Internet-Drafts are draft documents valid for a maximum of six months and may be updated, replaced, or obsoleted by other documents at any time. It is inappropriate to use Internet-Drafts as reference material or to cite them other than as "work in progress."

This Internet-Draft will expire on 9 August 2024.

Table of Contents

1. Introduction

One of the significant challenges facing many decentralized asset networks is the compatibility of the token as the digital representation of value (i.e., asset). The recent EU MiCA Regulation [1] recognizes asset-referenced tokens (ART) as a means to represent real-world assets (RWA) that are located outside the network and pre-exists before the token is instantiated on the network.

However, currently, there are no technical mechanisms to digitally express the definition of tokenizable assets. Such a definition is relevant for asset transfer protocols such as SATP [2] that utilize gateways to transfer tokenized assets from one network to another. This is because if an asset (value) is to be transferable across distinct networks then both networks must share a common definition of what constitutes a tokenizable asset.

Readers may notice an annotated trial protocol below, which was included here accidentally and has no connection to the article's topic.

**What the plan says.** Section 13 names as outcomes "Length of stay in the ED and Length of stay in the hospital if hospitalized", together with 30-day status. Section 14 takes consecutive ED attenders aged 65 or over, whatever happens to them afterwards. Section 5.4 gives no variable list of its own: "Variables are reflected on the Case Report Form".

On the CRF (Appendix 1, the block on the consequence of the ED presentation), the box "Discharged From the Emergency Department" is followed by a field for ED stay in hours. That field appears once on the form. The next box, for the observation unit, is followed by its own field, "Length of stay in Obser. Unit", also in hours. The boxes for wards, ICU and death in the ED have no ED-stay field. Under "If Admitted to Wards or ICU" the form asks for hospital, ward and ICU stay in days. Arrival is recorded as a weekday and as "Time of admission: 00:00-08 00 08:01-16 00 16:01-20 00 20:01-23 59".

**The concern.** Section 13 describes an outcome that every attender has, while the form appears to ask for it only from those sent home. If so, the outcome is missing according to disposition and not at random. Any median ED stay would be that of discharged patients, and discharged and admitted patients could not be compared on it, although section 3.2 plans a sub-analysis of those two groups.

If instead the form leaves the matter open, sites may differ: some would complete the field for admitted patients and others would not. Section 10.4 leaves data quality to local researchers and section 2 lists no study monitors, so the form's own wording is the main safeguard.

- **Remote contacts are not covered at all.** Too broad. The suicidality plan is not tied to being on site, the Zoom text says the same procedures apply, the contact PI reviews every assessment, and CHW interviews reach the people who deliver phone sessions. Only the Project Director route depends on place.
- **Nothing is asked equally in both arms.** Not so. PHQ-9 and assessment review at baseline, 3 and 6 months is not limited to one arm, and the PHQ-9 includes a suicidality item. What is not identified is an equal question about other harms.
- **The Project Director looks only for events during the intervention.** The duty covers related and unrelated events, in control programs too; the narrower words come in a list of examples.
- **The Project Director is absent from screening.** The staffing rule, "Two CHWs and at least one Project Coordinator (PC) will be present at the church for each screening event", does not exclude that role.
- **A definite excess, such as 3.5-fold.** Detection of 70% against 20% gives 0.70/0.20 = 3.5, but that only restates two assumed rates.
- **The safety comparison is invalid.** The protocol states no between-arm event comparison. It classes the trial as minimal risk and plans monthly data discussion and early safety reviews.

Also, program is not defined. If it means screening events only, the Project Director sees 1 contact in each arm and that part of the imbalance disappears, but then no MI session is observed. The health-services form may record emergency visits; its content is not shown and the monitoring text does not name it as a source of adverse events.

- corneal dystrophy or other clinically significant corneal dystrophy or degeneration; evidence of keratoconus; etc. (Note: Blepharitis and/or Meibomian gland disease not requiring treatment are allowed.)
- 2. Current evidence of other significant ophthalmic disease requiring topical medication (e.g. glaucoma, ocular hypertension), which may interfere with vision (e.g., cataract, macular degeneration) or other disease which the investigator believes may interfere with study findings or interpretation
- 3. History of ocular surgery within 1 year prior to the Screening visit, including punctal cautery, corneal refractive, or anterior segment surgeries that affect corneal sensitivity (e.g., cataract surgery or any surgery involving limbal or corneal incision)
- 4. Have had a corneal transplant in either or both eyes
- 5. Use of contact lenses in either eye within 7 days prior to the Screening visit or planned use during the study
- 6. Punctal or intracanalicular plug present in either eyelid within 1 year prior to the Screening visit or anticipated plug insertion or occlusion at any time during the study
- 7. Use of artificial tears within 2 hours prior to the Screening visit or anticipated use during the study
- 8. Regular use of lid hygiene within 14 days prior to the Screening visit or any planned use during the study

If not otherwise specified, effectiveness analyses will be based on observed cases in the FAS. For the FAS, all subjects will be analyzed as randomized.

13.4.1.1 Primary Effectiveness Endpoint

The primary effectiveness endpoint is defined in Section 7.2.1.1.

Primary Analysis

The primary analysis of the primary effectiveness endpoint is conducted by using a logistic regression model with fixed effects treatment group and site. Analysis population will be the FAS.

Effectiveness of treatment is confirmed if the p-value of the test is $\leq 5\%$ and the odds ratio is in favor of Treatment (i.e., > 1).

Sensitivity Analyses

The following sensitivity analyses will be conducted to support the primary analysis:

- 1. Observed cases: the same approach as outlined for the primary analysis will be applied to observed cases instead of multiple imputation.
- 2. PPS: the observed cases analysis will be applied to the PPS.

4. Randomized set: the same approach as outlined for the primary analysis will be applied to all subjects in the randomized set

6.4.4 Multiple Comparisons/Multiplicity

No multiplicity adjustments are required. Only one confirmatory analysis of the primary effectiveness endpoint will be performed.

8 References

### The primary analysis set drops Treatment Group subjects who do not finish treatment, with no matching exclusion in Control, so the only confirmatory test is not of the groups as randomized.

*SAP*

The semantic definition of the tokenizable real-world assets is referred to as the asset definition schema (or “asset schema” for short). Certain industry verticals or narrow use cases may define a subset of the larger asset definition schema. These derived schemas are called schema-profiles (or simply “profile”).